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These last few days have been (and the next few will be) consumed
by TROT COFFEY installments and Newberg Report Night updates, and so I hope you’ll
accept my apologies for the lack of full-scale reports lately.  From a baseball standpoint, I’m a slave to
the calendar this time of year.


But I wanted to take a couple minutes to talk about swagger,
reaching back for a couple things we’d touched on in the past.


Number one.


I wrote on October 13: “Jon
Daniels commented late last week, in the context of what the club might be
looking for in its new pitching coach, that one thing he’d like to see is a
coach who might be able to help Texas pitchers develop the same confidence –
even swagger – that the hitters always have here.”


Is there any question who has the swagger on this team right
now?  For the first time in decades, the
hitters don’t have it.  And maybe for the
first time ever, the pitching staff does. 
Credit Nolan Ryan and Mike Maddux for helping to instill it, but it’s
the pitchers themselves who are bringing it every night.


It’s evident not only in Kevin Millwood, who leads in a
Michael Young sort of way, and the physically imposing Frankie Francisco, but also
in the even-keeled dominance of Scott Feldman, C.J. Wilson, Darren O’Day, and
Jason Grilli, the calm confidence that Dustin Nippert and Doug Mathis exhibit
every time they’re asked to step in on what amounts to an emergency basis, the
poise and fight that Tommy Hunter takes to the hill every single time it’s his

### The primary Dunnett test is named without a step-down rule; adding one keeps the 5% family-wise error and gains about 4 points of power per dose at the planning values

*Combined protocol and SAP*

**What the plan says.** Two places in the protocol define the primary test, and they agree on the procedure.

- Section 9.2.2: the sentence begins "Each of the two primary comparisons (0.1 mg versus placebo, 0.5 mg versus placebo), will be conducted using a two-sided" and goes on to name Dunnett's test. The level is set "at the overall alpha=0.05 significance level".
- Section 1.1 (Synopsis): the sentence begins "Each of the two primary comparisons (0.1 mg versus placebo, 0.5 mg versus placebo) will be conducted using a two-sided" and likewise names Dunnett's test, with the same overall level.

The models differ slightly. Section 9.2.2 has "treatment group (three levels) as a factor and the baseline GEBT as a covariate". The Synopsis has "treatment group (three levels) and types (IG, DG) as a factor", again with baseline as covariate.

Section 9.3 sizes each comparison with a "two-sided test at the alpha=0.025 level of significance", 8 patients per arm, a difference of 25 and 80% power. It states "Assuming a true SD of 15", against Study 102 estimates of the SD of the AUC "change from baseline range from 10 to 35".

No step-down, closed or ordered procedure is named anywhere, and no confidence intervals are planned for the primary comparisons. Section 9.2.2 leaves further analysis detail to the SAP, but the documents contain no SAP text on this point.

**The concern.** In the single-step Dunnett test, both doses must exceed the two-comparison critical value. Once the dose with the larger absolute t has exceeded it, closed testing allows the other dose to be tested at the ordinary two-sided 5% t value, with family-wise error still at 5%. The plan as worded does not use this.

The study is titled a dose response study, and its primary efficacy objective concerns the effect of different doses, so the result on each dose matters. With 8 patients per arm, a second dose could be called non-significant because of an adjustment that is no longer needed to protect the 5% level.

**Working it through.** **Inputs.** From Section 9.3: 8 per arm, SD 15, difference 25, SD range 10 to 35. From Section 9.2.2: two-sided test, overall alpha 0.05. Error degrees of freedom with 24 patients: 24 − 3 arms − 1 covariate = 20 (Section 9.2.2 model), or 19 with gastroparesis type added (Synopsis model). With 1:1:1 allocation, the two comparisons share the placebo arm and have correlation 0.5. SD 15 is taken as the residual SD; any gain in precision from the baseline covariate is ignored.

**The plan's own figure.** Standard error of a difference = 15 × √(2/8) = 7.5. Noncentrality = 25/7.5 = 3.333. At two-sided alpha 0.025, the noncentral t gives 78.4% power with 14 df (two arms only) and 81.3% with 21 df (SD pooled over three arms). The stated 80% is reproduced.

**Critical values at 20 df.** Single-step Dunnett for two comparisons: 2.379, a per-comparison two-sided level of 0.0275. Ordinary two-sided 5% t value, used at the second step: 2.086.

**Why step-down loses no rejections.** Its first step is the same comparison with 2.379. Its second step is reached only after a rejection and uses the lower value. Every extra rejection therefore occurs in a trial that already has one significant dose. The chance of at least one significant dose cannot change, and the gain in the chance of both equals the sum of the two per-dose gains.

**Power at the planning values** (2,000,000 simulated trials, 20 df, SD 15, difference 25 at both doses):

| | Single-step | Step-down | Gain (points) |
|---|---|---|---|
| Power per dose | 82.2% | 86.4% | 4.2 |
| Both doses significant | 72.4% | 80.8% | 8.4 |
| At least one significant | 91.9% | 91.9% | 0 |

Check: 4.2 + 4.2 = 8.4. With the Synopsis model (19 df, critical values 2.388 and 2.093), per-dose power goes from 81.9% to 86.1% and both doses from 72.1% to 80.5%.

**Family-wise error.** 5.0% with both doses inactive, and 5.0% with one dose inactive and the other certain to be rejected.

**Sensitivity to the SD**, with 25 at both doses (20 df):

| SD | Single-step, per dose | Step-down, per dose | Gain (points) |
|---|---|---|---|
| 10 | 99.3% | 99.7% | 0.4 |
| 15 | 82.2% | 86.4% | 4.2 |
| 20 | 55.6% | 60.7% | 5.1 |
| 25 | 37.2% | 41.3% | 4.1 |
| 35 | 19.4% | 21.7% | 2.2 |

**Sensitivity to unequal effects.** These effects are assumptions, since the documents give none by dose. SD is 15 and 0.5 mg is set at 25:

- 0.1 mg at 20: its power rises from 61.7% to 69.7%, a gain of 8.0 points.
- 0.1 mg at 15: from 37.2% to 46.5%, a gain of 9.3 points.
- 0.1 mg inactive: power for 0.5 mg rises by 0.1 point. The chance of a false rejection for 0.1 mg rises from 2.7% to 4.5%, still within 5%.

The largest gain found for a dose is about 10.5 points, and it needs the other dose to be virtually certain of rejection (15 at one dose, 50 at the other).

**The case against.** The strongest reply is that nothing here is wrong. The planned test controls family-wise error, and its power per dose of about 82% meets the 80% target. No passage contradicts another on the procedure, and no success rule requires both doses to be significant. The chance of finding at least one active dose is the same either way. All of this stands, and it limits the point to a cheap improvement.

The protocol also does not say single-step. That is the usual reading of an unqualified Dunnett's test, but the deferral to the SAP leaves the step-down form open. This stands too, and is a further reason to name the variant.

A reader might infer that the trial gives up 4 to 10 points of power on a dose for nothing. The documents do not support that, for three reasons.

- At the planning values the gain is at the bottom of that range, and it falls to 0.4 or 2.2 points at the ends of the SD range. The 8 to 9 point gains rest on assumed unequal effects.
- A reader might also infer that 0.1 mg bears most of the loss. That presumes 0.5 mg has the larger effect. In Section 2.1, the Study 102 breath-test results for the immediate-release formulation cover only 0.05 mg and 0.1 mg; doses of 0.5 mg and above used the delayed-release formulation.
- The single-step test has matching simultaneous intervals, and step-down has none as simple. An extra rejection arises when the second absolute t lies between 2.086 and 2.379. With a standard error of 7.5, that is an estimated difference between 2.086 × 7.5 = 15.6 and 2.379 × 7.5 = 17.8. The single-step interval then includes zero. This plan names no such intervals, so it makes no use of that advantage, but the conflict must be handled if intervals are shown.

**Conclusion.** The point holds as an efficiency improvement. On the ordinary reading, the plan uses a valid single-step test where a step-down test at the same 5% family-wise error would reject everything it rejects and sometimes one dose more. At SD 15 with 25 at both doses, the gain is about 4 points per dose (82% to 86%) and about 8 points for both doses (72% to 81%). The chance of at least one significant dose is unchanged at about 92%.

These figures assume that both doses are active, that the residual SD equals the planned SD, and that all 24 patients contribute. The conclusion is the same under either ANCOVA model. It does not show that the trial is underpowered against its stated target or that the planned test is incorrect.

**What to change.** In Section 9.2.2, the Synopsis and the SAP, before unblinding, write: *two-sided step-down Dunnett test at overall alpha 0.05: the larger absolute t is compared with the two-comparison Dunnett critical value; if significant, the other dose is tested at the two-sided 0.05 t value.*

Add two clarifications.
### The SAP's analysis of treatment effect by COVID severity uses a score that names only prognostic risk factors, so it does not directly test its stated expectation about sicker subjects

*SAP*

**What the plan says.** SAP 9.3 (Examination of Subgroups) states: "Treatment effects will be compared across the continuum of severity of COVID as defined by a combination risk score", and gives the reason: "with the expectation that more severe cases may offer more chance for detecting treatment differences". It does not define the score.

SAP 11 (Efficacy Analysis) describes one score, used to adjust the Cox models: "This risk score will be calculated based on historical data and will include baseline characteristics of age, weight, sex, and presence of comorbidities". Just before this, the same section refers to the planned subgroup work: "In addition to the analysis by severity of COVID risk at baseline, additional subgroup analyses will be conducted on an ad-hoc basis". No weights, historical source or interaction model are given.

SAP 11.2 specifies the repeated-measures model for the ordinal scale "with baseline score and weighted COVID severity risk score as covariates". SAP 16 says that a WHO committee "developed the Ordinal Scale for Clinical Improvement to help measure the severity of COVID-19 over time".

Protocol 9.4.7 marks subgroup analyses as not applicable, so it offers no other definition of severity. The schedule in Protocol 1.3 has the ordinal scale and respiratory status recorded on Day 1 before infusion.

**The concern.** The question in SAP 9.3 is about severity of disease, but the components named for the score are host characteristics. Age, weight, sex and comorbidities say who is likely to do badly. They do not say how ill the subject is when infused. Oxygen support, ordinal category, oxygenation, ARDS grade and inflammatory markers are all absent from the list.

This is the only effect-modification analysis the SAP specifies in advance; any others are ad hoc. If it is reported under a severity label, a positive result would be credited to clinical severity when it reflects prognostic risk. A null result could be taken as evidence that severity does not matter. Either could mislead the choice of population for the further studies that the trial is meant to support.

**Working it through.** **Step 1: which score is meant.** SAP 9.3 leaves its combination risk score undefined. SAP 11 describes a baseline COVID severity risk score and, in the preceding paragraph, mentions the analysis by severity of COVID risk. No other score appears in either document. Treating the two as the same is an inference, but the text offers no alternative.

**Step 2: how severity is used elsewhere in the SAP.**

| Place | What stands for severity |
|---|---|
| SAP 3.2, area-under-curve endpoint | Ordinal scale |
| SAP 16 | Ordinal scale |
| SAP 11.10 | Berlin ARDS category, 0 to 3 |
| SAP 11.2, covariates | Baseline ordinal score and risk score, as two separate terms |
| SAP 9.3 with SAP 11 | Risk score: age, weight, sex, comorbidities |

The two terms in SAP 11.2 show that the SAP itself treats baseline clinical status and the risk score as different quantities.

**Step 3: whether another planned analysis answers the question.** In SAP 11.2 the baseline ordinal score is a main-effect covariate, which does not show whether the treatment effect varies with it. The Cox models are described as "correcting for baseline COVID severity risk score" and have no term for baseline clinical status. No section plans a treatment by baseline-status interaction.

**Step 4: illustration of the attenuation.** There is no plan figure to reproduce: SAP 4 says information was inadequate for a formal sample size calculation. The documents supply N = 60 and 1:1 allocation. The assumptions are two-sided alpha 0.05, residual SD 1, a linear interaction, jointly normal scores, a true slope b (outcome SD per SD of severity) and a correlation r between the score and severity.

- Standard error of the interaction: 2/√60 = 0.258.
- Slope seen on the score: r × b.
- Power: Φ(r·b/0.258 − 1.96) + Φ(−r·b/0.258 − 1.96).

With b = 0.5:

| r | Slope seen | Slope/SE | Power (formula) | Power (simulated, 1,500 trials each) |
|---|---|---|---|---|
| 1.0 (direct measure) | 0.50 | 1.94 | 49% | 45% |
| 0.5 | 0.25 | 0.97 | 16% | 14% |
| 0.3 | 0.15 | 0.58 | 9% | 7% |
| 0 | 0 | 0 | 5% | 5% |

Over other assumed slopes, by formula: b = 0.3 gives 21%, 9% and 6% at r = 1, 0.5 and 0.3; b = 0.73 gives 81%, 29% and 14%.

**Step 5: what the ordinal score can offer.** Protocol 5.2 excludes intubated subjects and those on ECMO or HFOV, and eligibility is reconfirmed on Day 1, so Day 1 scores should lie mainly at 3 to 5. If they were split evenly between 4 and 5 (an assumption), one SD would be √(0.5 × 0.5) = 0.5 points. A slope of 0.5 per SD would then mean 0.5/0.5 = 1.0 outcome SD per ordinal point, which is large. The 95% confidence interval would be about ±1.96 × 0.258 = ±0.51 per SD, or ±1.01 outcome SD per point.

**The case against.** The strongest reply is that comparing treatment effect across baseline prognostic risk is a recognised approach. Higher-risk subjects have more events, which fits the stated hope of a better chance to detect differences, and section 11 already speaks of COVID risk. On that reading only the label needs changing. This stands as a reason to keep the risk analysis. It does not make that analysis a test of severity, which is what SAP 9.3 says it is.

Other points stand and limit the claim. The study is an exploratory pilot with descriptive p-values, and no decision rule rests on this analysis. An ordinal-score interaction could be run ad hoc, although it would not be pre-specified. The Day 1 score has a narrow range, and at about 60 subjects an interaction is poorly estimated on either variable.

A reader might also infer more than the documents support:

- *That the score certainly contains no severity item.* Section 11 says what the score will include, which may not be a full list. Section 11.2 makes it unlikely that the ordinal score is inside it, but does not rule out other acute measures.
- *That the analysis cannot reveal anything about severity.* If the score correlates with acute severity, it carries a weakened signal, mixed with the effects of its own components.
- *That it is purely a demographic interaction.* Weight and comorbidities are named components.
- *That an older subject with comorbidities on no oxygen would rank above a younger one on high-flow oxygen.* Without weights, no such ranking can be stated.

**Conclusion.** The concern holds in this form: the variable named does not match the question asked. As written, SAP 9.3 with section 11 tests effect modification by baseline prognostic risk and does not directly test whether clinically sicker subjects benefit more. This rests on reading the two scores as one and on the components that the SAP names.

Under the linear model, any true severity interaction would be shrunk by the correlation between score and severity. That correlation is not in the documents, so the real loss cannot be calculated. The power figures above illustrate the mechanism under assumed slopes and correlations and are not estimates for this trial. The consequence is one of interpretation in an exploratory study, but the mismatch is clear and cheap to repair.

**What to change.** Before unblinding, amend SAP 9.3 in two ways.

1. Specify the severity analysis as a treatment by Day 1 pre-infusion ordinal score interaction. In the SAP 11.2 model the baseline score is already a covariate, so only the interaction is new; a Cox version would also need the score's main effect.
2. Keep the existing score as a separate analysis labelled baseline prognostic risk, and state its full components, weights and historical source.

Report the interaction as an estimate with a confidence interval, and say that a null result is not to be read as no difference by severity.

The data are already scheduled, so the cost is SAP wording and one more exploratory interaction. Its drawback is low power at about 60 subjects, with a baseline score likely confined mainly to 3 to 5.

turn, and this:




(Hat tip to the great Drew Sheppard.)


We all hope that the offense can reach back and regain some
semblance of what it’s capable of.  But the
reason this season is where it is today, obviously, is because of the guys who
take the ball and climb that hill and, each in his own way, bring a brand of
fight, a swagger that has completely redefined this team.


But they’re not all alone, of course.


Which brings me to number two, and something I wrote on
October 5, 2007, just over two months after Texas had acquired Elvis Andrus and before he’d
even gotten out of Class A:


“For some players, the
ball just sounds different coming off their bat.  Some can spin a breaking ball in such a way
that you know the hitter has no chance before the pitch is halfway to the
plate.  There are others, like Andrus, who
you can tell are different simply by how they carry themselves.  I’m struggling as to how to explain it.  It’s not really a swagger that Andrus has.  It’s more of a comfortable magnetism.  He reminds me of a feature tailback, or a
really good cover corner, with that smile that says he knows he’s going to beat
you more often than not.  He’s going to
be a leader.”


I said then that’s it not really a swagger that Andrus has, and
I’ll stand by that.  He’ll have it within
a year or two, but for now, everything else about him is ahead of his
time.  After his first base hit tonight, I
had it in my mind that I was going to write: “There are two players in this
lineup who can be counted on to square up and stay inside the ball more often
than not: its oldest regular, and its youngest.” 


Elvis Andrus is already on the very short list of my
favorite players, not just in baseball but in all of sports, because of what he’s
capable of, how often he comes through and does what the game situation calls
for, and the smoothness and dependability and electricity he feeds this thing –
at age 20.  I felt this way about Troy Aikman when he was
a rookie.  There’s a very long career
ahead for this kid, a possibly extraordinary career, and it’s going to be in my
team’s uniform.


It stuns me – and I know John Schuerholz was about to relinquish
his GM seat and wanted to make one last run for a ring – but it stuns me that the
Braves were willing to trade that kid.


Thank goodness they were.





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(c) Jamey Newberg




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